@Ben_Wisden 4 minute read
England have had little to be happy about during the 2021/22 Ashes, but one cricketer who can put a smile on anyone’s face is Mark Wood.
Well, almost anyone’s. There are a few batters who might contest that label. For while his cheery attitude, tireless efforts and cheeky antics have made him a fan favourite, he is an uncomfortable proposition to face, one of the fastest bowlers in the world and with a skiddy short ball in his armoury.
However, while he had earned positive reviews for his efforts in this series, for a time that hadn’t translated into success in the wickets column. He had bowled quickly throughout the series, without much reward. At one point in the fourth Test, he was maintaining an average speed of 92.5 miles per hour, but by the end of that pride salvaging draw, he had just eight wickets at 37.62 apiece.
Given his overall career record – up to the start of the Ashes, his bowling average of 33.10 was the third worst of any England seamer with more than 10 Tests this century – it was possible to wonder whether he was one of those bowlers who looked better than he was, who set pulses and speed guns racing without troubling the scorers hugely. However, according to CricViz, his underlying numbers remained solid throughout, maintaining an ‘Expected Average’ of 26.4, with a certain amount of the discrepancy attributable to luck. At the last possible opportunity, in the second innings at Hobart, that fortune reversed spectacularly, with a series of fierce, well-directed bouncers reaping spectacular rewards.
His second-innings figures of 6-37 was his career-best performance, marking his third Test five-for and his first in the Ashes. They were the best figures by an England bowler in Australia since Matthew Hoggard’s 7-109 at Adelaide in 2006. He finished with 17 wickets at 26.64, but with Wood, it’s his wicket-taking ability that stands out. His strike-rate of 42.7 balls per wicket is the best for an England bowler in an away Ashes series this century, with a cut-off of five wickets. If you extend the cut-off to 15 wickets, Dean Headley is the only post-war England bowler to outperform Wood.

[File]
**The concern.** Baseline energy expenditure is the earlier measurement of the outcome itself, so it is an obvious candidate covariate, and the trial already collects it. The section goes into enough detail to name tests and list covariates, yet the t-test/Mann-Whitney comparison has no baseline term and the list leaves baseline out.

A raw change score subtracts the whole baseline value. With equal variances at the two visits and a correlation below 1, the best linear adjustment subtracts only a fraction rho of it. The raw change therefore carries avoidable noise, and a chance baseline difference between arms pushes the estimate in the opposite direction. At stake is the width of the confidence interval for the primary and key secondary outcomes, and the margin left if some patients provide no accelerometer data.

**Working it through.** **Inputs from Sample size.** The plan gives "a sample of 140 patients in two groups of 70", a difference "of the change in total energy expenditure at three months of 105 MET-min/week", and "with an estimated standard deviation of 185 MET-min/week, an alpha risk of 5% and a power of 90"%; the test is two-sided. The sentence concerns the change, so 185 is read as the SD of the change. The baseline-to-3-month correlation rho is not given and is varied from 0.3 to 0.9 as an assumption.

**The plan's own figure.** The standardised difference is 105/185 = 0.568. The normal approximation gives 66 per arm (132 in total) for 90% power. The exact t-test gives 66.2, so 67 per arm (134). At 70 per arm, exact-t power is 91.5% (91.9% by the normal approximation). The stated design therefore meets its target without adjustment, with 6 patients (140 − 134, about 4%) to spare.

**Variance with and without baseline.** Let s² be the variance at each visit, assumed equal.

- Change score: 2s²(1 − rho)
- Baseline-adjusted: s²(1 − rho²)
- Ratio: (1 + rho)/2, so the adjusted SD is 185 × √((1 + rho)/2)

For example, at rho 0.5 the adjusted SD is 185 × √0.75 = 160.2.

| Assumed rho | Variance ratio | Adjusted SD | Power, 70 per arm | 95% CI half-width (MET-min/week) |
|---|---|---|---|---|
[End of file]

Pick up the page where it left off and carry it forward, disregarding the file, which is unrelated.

It’s enough to make one wonder what might have been had England’s other out-and-out speedsters, Jofra Archer and Olly Stone, not been unavailable through injury, though neither could have done much to improve England’s woeful batting. The plan was for the three to dovetail as England’s battering rams. Instead, Wood found himself beating on his own against Australia’s fortress.
Still, England have got more out of Wood than they would have expected, given his injury struggles and need for management in the past. Wood managed four out of five Tests, saving his best performance for last. The 121.1 overs he managed were his most in a Test series and his resilience, and England’s willingness to ask more and more of him as the series has gone on, has raised questions over his handling.
While there was criticism of him being pressed upon to bowl as Australia chased a declaration, more puzzling from a long-term point of view is that Wood bowled more overs after the urn was surrendered than when the series was live. Australia made their highest score of the series at Adelaide in the one Test Wood missed, with Marnus Labuschagne, who would become Wood’s bunny, making his sole hundred of the series.
Still, Wood is a bowler who needs careful managing, and the solution won’t be to play him constantly from hereon. With questions starting to gather over both Stuart Broad and James Anderson’s futures, England must figure out if Wood is a bowler who they can build an attack around in all conditions. This, arguably, is Wood’s first telling intervention to come on a surface that’s not properly rapid, with devastating contributions in the West Indies and South Africa both coming on lightning-quick pitches. Here, there was plenty of help for the seamers, and Wood was England’s best bowler.
His record in England is poor, with an average north of 40 at home. But that improved to 31.54 in the 2021 summer. Earlier last year, in Sri Lanka, Wood averaged 51.33 in the series, but also took arguably it’s most important wicket, pinning Dinesh Chandimal late on day one of the second Test to break a century stand. For a time, with his hold over Labuschagne and not much more to show for it, it seemed the role of partnership breaker whose impact outsized his numbers would be his again. That he might be more than that is at least one positive for England.